Wisconsin Victory? Burke’s Firing Confirmed, Final Poll Has Walker Up Seven
In an interview with Dan O’Donnell of local talk radio station WISN, the account of Mary Burke’s departure from a management role at her family’s company was confirmed in all its essentials by former President and COO Tom Albers.
Mr. Albers confirmed that Burke had performed very poorly as chief of European operations. She caused the loss of an unspecified but substantial amount of revenue to the company, and also caused severe “people problems.” She was even recalled and forced to attend a management meeting at the company’s Wisconsin headquarters, where she was made to apologize for her performance,
She then left the company on her extended snowboarding “sabbatical.” When she rejoined the firm two years later, she was deliberately placed in a position created for her which involved no managerial responsibilities.
In an interview with talk show host Vicki McKenna on the same radio station, Gary Ellerman -- who originally went public with the story of Mary Burke’s private sector career -- reiterated the story, and also stated that he was present in meetings in which Burke forcefully advocated outsourcing Trek’s manufacturing operations from the United States.
Burke is on record, numerous times, stating that she had had nothing to do with the decisions to outsource jobs, and that she would vigorously oppose outsourcing jobs from Wisconsin if she is elected governor.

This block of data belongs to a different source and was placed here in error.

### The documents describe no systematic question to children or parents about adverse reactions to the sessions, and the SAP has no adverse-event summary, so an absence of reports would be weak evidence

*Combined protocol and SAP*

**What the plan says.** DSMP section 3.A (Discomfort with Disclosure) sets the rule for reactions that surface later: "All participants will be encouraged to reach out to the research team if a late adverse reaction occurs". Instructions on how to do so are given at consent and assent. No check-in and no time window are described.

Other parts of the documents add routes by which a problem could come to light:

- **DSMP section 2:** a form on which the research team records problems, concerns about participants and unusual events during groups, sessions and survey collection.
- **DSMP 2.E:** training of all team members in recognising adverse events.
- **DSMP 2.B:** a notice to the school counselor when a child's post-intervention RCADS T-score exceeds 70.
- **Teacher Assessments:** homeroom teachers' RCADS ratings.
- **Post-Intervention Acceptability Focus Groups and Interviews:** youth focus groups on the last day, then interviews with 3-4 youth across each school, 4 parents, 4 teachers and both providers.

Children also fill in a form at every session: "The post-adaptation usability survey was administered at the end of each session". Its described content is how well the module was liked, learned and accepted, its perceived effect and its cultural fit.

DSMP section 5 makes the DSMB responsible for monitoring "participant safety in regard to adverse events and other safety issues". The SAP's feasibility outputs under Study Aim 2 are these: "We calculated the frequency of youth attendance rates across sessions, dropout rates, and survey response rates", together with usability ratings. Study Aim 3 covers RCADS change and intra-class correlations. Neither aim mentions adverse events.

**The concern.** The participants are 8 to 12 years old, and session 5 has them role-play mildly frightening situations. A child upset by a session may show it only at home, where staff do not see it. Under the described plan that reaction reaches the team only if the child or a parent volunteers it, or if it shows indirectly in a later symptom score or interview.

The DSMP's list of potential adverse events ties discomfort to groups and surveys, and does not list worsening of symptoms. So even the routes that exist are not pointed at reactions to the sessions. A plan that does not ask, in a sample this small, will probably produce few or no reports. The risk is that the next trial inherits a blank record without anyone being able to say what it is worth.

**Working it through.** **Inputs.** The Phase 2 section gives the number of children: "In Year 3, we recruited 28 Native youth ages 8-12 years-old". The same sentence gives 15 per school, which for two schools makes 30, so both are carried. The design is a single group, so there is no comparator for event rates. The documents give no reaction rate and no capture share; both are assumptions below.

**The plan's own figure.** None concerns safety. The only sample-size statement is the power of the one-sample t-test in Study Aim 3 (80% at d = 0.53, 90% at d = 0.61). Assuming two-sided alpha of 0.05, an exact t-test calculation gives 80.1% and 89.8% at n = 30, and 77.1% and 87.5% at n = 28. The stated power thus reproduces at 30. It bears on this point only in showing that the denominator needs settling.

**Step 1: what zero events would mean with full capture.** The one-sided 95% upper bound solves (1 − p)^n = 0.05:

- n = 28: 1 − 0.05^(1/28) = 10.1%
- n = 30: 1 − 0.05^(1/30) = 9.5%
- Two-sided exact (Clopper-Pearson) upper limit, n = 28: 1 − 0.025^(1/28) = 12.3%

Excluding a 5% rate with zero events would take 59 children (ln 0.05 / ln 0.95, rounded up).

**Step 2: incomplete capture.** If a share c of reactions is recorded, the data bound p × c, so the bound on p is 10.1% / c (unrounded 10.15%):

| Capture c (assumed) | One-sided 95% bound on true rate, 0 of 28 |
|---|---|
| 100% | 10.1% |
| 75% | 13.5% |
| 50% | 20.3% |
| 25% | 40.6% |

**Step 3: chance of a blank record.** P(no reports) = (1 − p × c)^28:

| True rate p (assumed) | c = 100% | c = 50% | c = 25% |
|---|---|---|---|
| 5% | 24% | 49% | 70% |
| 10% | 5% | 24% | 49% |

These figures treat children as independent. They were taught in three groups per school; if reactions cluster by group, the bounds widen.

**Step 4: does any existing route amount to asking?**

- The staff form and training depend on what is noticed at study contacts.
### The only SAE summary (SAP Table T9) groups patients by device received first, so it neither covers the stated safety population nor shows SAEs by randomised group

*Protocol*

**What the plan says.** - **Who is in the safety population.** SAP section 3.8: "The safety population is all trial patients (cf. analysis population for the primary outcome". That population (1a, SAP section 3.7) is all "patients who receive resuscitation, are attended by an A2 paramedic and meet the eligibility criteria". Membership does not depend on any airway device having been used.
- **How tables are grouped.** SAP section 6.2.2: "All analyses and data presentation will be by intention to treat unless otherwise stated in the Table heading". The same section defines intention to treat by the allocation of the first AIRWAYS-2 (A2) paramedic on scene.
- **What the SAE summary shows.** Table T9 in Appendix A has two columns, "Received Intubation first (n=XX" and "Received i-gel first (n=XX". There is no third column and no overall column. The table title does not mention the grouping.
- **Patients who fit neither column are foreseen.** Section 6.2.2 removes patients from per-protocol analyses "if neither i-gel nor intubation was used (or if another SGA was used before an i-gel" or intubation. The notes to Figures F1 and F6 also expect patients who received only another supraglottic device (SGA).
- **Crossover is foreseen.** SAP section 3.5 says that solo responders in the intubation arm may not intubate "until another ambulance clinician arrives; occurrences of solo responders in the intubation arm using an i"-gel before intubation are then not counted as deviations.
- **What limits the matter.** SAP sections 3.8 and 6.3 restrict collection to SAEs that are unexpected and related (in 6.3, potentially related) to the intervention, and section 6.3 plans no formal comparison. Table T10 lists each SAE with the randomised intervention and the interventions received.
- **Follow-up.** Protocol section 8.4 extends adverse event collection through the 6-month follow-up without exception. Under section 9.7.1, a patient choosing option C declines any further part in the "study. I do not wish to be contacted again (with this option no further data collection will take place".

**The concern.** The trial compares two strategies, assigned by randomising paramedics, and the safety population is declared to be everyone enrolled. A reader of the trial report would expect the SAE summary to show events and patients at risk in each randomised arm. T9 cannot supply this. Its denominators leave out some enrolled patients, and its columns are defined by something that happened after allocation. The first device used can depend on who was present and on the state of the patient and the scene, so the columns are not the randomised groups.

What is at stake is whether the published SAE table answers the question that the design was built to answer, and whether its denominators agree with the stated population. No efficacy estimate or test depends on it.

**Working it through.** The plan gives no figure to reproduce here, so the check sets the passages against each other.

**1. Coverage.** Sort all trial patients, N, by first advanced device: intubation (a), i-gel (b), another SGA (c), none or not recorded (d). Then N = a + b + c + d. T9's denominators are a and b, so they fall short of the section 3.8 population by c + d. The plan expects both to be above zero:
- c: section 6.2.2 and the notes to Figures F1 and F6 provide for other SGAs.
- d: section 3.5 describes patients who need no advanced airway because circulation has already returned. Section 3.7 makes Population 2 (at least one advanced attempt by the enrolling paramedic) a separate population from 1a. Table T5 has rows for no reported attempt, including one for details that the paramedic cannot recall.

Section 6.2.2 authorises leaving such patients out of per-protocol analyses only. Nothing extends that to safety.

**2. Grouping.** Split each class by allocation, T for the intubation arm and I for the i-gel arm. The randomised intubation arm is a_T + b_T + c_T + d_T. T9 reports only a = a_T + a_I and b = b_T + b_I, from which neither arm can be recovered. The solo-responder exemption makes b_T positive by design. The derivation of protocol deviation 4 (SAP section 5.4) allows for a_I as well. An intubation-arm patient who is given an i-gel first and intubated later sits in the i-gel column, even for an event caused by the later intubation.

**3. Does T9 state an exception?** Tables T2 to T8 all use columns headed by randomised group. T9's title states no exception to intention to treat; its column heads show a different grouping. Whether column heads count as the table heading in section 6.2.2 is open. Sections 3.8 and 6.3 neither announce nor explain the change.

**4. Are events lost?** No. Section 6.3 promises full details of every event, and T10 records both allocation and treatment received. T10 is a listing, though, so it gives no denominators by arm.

To add to the horrendous development for Burke’s campaign, the final Marquette Law School poll taken before the general election next Tuesday was released on Wednesday with stunning results in favor of Scott Walker. Walker is leading Mary Burke among likely voters by a seven-point margin, 50% to 43%. Among registered voters, the lead is much smaller, 47% to 46%.
Last week’s poll showed the campaigns in a dead heat among likely voters, 47% to 47%. Meaning a seven-point swing took place even before the news of Burke’s covered-up background reached voters.
The huge swing has led the Burke campaign to dismiss the poll as an outlier. Yet the sample size of the poll was quite large for a state the size of Wisconsin (in general, the larger the sample, the more reliable the poll). 1,409 registered voters participated; of these, 1,164 expressed virtual certainty that they would vote. This number suggests a likely voter turnout of 70%, fairly high for an off-year election. Marquette calculates the margin of error to be 2.7%.
The pollster explains the massive shift in terms of turnout, rather than due to changes of opinion among the voters themselves, and this finds support in the numbers. Among likely voters, 93% of Republicans say that they are likely to vote, vs. 82% of Democrats and 75% of independents. In last week’s poll the ratio of Republican to Democratic likely voters was much closer, 82% to 80%.
The numbers for the male-female gap are also quite stunning. Among women likely to vote, Mary Burke still enjoys a lead, 49% to 43% (among registered voters, the gap is wider, 50% to 40%). However, among likely male voters, Walker leads 58% to 36% (among the registered voters, 53% to 39%, both far larger spreads, suggesting that the oft-discussed “gender gap” is less about Republican appeal to women than it is about male disapproval of the Democrats).
Among independent likely voters, Walker now beats Burke by a whopping 52% to 37% (while among registered independents, surprisingly Burke leads 46% to 40%).